Two days and twenty hours of driving later, Dusan and I arrive in Lubero. It is the rainy season; at night there is no light but the lightning. I always seem to sleep best in Lubero. The darkness and the silence of the village envelope my mind and calm the many thoughts and frustrations of the day. The next day, after another two hours of driving, Dusan drops me at home in Butembo.
I have some Things To Arrange in Butembo for a few days. When I’m done, I’m eager to get to COPERMA and happy to see my colleagues diligently working in the main room when I arrive. All of them greet me with enthusiastic hellos and complaints about how long I was gone.
-You have become une voyagere! Exclaims Maman Marie with a tinge of disappointment.
-Yes, I’m sorry, but I’m still a part of COPERMA.
-Amy, says Hangie walking in from one of the smaller offices. There are the three survivors of rape here.
He points to the wall behind me, and I turn around and see three familiar faces I completely missed on the way in. All of them smile at me and greet me in Kinande, knowing now that I can respond. I greet them back, shake hands with each woman on the thin wooden bench and bow my head slightly before following Hangie into the small office he came from.
Even though I’ve been working wiith COPERMA for over a year now, there are still cultural divides in communication, especially in terms of money. Several months ago I had to arrange to have only Hangie speak to me about money; it was too overwhelming receiving requests and needs from everyone on the team.
-That’s great the women came for their follow-up, I say once we’re alone inside the tiny concrete room.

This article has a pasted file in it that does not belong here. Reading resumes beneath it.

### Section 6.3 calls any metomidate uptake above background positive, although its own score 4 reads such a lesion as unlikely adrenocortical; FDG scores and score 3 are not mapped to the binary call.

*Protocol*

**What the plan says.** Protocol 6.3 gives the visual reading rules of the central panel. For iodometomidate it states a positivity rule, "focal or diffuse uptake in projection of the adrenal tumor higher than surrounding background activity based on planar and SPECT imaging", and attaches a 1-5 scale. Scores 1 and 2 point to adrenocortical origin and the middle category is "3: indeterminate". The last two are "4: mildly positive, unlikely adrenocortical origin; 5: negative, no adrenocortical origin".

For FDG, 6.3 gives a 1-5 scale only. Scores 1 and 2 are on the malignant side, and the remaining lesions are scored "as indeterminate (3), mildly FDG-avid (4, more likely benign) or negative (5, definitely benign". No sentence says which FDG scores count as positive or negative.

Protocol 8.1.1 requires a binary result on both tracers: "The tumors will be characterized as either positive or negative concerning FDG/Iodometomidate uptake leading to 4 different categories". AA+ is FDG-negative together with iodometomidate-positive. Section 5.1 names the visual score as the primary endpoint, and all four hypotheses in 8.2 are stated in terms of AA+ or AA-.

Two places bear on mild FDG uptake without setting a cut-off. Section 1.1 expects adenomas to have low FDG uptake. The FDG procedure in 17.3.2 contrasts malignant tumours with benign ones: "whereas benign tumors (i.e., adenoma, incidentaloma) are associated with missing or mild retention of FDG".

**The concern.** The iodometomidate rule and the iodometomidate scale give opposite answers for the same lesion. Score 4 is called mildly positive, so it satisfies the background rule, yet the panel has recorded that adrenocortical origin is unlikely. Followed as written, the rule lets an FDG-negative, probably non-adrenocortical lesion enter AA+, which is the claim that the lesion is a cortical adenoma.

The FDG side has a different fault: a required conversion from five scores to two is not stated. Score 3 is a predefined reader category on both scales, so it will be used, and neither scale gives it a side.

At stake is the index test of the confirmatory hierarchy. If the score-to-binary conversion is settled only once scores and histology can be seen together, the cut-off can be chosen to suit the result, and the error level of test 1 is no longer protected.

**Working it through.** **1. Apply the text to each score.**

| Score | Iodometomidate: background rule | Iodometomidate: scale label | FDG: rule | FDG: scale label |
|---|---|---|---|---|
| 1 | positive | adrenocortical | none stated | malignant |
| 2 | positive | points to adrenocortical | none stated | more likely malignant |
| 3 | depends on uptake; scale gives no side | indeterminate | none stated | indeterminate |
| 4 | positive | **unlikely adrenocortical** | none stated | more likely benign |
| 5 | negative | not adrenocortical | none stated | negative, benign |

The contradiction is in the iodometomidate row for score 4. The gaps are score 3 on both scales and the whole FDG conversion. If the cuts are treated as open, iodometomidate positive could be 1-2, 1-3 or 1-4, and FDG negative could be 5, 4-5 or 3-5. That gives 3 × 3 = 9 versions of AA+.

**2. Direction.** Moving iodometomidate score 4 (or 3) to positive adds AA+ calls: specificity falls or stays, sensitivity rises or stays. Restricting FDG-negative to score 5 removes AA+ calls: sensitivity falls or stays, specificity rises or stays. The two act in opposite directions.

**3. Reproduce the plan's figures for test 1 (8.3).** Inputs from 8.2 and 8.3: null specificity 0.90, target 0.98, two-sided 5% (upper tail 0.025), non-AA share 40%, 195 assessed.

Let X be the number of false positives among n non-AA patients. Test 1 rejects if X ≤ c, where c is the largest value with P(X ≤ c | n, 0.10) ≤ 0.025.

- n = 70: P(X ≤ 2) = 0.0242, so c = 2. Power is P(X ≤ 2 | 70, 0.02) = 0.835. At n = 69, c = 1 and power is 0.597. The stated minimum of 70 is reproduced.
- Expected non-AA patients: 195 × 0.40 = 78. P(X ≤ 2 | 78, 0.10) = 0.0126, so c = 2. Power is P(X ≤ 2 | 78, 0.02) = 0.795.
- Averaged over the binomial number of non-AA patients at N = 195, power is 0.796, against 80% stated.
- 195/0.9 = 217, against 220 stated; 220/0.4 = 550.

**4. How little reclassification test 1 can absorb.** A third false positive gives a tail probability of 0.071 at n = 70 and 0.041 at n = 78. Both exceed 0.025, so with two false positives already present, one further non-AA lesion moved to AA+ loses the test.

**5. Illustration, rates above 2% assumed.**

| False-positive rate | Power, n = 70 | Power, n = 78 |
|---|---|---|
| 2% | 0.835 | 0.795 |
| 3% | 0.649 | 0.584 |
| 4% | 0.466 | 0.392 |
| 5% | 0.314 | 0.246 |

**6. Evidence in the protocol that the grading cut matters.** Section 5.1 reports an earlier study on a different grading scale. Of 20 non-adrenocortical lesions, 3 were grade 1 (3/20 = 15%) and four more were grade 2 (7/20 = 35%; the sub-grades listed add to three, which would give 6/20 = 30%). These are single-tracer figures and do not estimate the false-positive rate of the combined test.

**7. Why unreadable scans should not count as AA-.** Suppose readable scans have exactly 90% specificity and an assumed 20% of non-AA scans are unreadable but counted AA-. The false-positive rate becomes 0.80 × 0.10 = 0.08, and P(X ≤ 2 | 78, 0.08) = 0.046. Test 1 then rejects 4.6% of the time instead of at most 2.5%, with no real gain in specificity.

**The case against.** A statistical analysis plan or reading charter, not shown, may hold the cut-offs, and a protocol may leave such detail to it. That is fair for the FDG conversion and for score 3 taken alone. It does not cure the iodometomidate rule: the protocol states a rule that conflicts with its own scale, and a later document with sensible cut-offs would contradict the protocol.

-Yes, they came on motorbike, but Amy we don’t have the money to pay for them to go home. They will walk for several days. And they need to stay overnight and we don’t have money to feed them, if they can stay at FEPSI.
-Okay, well I’m actually leaving soon I have to go to Goma again. But I am able to bring some funds to help. Tell me what else is going on.
-Amy, one of the women here, it hurts my heart very much.
-One of what women?
-The women from Katolu, the three women sitting in the office. She has leprosy. Amy it hurts my heart, truly.
He presses his hand against his chest and looks at the table.
-Shit, I say as a pang of fear hits me in the chest. Did you speak with the Doctor at FEPSI to verify it was leprosy?
-No, but she has infections and wounds on her sex and all over her lower body. She told us that it was leprosy.
-But have you verified it with the Doctor? She has probably not been to a hospital to determine the cause of the infections, and neither you nor I nor she can verify if it is leprosy.
-No, I have not spoken with the Doctor. But we will need to take her to a colony in Musienene.
-Hangie, please speak with the Doctor first to find out what the is problem and then we will figure out a solution from there.
Due to the lack of education in all of Congo, people often pick the first likely name for any illness. A cough is automatically malaria, strange behavior is traumatization, and even when people are able to go to local hospitals they are rarely diagnosed before being given medication for one of these more well-known illnesses. I start thinking about what to possibly do if the woman does have leprosy. Though a frightening problem due to the many horror stories about the illness, leprosy is treatable these days. If there is a colony in Musienene, which I never heard of while living there, it would more than likely mean that the medication to treat leprosy is not available in this region. Or hopefully, they just don’t know about it.
-Please check with the Doctor as soon as possible to find out if it is leprosy, I say.
I start planning ways of finding or smuggling in enough leprosy medication for a potential colony.
-What about the woman from Katolu with the broken arm? I ask, switching tracks.